Brahms's chamber music has become a growing source of delight for me, and I'm increasingly coming to see it as his greatest achievement. He did everything, from string sextets to clarinet sonatas, and it was with his chamber music that he truly relaxed and let his gift for lyricism roam free. If his symphonic works were driven by the need to come to terms with and transcend Beethoven, then his chamber music has Schubert's expansive generosity.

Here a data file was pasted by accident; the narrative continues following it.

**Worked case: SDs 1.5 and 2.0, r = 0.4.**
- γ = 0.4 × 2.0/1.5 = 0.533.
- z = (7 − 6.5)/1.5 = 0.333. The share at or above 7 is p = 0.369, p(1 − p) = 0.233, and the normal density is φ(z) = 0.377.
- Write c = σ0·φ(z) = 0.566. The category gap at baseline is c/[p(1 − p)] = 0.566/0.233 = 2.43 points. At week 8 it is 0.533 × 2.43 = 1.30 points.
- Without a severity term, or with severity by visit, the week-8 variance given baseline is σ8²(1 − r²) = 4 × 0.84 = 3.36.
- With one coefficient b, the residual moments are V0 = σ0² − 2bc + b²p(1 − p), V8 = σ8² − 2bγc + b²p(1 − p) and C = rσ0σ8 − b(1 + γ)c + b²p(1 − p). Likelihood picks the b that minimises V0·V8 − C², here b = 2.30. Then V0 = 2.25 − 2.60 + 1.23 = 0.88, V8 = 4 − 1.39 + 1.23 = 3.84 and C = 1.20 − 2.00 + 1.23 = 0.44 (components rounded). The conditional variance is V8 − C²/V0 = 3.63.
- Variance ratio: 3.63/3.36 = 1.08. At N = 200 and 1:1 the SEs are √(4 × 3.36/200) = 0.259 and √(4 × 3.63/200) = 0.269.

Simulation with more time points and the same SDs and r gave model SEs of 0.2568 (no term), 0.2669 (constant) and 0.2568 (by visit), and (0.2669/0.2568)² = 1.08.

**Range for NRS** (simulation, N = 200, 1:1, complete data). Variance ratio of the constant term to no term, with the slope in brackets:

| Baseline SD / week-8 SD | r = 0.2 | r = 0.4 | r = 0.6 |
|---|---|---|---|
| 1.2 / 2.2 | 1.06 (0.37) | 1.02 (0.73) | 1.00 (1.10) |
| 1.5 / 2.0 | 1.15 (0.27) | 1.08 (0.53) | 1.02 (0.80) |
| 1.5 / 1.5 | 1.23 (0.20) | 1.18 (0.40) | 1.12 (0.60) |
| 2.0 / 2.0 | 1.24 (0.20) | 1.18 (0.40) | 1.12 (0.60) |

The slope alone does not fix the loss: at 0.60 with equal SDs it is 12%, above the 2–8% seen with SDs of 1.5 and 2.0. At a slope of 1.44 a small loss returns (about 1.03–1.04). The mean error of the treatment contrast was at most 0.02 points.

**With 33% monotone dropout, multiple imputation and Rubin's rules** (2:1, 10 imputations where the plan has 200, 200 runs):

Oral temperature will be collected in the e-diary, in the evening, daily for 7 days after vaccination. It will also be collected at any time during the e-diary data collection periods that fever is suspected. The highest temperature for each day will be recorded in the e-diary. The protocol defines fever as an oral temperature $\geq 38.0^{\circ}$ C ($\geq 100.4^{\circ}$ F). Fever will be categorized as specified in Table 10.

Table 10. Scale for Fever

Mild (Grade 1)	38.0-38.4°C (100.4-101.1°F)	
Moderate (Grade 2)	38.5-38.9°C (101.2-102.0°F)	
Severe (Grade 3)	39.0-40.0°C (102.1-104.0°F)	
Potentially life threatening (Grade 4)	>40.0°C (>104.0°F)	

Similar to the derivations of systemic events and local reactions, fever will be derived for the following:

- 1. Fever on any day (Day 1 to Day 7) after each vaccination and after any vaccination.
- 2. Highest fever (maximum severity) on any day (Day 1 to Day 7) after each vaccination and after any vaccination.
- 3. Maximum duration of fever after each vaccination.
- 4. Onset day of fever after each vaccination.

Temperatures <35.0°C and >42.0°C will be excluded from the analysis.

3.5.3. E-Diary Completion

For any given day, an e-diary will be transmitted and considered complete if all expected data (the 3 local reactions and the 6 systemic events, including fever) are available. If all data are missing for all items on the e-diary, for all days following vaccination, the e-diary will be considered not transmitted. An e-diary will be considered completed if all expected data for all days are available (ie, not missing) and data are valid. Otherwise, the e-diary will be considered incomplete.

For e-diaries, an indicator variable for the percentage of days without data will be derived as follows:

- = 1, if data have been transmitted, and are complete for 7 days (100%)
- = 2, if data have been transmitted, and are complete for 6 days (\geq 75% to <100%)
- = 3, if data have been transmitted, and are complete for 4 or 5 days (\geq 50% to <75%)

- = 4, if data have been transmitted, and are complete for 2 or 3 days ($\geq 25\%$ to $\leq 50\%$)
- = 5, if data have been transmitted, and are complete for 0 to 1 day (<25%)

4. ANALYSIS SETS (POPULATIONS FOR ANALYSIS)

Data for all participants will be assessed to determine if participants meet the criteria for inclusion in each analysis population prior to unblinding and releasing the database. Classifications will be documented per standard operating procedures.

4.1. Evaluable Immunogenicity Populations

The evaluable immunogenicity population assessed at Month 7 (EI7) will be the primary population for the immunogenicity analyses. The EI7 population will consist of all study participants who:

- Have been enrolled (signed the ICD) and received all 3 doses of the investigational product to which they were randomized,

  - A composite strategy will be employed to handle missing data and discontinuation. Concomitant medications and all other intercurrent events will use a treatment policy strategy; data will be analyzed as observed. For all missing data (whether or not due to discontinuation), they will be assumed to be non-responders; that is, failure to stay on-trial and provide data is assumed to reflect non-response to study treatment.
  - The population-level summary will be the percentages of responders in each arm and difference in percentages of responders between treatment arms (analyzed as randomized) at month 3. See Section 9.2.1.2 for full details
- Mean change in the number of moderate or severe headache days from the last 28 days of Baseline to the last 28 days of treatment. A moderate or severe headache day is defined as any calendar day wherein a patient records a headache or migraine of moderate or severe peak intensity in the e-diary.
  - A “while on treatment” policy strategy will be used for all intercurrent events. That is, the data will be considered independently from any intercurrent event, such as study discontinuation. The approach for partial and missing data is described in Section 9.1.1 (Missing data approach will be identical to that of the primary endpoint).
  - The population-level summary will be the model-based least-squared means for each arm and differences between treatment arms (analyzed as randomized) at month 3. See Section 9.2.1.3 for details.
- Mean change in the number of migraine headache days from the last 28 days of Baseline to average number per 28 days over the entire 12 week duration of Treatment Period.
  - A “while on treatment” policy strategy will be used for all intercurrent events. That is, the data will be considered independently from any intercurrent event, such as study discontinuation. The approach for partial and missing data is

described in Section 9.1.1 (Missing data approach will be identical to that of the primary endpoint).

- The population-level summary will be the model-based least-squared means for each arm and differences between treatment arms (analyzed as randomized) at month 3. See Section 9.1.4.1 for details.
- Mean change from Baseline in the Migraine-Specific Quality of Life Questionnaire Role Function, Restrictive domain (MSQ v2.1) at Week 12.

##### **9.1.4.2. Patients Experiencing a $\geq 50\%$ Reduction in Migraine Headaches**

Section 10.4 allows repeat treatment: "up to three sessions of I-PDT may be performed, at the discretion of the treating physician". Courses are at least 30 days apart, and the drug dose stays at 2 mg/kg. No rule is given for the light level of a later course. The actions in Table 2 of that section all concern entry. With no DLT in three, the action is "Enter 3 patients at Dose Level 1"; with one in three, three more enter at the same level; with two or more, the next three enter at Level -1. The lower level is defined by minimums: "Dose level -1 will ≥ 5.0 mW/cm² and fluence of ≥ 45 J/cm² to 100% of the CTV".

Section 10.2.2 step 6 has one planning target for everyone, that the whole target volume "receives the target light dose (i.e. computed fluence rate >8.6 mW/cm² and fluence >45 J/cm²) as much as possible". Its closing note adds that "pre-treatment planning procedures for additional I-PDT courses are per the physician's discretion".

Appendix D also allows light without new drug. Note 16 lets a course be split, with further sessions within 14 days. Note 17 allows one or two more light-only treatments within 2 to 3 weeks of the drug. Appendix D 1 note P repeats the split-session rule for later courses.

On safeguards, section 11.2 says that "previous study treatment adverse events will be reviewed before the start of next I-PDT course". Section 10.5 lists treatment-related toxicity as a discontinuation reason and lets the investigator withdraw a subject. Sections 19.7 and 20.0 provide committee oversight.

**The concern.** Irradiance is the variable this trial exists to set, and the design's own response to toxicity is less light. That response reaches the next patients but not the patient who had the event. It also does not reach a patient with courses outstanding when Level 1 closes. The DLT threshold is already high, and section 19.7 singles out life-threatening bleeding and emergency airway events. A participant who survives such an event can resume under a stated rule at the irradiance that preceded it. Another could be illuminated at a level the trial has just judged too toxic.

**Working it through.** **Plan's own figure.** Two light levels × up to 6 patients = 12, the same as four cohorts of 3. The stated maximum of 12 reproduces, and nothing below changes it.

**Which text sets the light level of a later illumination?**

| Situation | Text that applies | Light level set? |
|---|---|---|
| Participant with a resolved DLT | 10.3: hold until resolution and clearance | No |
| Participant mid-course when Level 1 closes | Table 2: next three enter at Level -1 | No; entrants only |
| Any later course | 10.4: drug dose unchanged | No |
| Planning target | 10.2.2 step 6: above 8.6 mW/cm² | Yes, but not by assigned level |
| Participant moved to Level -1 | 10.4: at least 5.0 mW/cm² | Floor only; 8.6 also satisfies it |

These trios are a great introduction, since they are drawn from every stage of Brahms's career. The Beaux Arts Trio offer definitive proof that it's best to go for an established ensemble rather than the superstar collaborations that record companies dream up to try and up their sales figures. There's an instinctive dialogue going on between these three veterans, and Brahms's two later piano trios are exquisitely done. Their approach is relaxed, with none of the reversion to manic keyboard hammering that seems to characterize many interpretations of Brahms's piano trios/quartets/ quintet. Brahms wrote his chamber pieces for clarinet toward the end of his life, and the Beaux Art Trio's interpretation is appropriately, wistfully autumnal. Like Brahms's other clarinet music, this piece is very special, and this is the most appealing interpretation I've heard. As for the horn trio, which isn't done by the Beaux Arts Trio, but features an ensemble led by Arthur Grumiaux, they just don't play music this way anymore.--C.Smith